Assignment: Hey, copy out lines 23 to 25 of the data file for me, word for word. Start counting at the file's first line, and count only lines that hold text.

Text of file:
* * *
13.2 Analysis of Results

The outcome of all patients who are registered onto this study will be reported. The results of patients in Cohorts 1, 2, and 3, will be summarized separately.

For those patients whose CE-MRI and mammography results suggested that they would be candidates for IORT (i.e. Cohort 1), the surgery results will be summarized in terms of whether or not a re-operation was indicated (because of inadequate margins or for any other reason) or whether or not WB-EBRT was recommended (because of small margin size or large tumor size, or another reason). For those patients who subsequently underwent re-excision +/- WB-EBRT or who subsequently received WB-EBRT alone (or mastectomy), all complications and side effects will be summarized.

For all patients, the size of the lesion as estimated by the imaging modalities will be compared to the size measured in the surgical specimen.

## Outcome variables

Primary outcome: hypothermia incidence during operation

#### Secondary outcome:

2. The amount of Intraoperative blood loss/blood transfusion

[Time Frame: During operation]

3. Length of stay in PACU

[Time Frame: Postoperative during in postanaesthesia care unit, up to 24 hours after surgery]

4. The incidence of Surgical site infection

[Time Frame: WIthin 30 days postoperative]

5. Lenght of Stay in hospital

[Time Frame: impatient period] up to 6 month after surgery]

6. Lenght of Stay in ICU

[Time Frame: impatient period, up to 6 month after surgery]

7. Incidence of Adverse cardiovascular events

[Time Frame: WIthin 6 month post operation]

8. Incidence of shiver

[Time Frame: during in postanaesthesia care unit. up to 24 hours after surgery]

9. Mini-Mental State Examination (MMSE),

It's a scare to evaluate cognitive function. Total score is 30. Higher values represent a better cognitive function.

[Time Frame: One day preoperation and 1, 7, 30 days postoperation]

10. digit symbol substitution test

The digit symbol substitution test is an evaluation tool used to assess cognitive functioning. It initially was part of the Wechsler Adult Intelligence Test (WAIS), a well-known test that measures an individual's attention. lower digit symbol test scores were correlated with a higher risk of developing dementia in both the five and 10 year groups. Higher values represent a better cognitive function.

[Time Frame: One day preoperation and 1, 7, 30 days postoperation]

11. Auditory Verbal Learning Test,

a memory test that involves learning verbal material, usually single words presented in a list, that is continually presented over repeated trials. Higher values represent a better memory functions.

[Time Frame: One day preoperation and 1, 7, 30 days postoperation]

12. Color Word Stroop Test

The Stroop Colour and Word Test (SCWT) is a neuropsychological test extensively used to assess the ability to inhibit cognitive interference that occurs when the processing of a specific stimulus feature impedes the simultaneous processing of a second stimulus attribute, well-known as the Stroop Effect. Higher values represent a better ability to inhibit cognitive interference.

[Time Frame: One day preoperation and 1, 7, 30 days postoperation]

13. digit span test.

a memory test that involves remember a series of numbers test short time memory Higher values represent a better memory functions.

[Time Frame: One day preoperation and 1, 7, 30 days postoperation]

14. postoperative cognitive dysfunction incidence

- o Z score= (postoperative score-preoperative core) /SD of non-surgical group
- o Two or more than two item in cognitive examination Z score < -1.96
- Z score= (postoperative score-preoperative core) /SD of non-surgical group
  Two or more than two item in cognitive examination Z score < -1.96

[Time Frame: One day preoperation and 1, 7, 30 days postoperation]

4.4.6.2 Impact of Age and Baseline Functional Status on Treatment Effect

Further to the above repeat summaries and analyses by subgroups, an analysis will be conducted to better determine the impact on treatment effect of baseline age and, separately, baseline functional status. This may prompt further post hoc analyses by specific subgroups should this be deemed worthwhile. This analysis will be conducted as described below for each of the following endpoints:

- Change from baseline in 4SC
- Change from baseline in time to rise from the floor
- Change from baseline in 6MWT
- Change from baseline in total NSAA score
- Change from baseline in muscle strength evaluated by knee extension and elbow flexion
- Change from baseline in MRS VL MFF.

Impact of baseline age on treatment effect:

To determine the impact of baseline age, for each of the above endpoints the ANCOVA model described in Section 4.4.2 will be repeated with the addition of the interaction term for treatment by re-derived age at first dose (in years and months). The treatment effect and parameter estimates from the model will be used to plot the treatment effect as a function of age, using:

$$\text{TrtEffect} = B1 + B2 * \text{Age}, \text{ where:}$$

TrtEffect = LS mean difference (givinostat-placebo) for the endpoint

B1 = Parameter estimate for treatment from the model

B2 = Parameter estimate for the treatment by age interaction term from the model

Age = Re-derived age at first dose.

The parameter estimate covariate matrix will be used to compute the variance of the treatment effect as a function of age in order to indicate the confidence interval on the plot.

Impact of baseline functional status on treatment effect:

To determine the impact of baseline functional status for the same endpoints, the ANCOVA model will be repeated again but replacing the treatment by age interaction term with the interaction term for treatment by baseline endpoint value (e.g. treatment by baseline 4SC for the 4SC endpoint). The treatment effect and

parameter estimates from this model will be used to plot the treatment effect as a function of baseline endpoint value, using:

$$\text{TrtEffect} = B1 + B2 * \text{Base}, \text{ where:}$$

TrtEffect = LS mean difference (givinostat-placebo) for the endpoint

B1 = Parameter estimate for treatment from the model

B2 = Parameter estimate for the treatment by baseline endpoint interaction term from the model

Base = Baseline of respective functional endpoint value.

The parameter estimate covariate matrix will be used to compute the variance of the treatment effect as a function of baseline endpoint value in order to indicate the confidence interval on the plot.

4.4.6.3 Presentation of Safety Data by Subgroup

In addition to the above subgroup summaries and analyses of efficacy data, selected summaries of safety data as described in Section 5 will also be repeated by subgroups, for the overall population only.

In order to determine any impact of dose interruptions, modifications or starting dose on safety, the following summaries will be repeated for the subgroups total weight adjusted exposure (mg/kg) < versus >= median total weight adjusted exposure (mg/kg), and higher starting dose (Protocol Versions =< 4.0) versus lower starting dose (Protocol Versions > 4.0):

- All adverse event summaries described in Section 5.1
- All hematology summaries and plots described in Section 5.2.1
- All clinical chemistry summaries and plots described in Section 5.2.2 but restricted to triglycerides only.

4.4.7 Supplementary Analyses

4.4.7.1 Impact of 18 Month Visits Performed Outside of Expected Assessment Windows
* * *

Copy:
It's a scare to evaluate cognitive function. Total score is 30. Higher values represent a better cognitive function.

[Time Frame: One day preoperation and 1, 7, 30 days postoperation]

10. digit symbol substitution test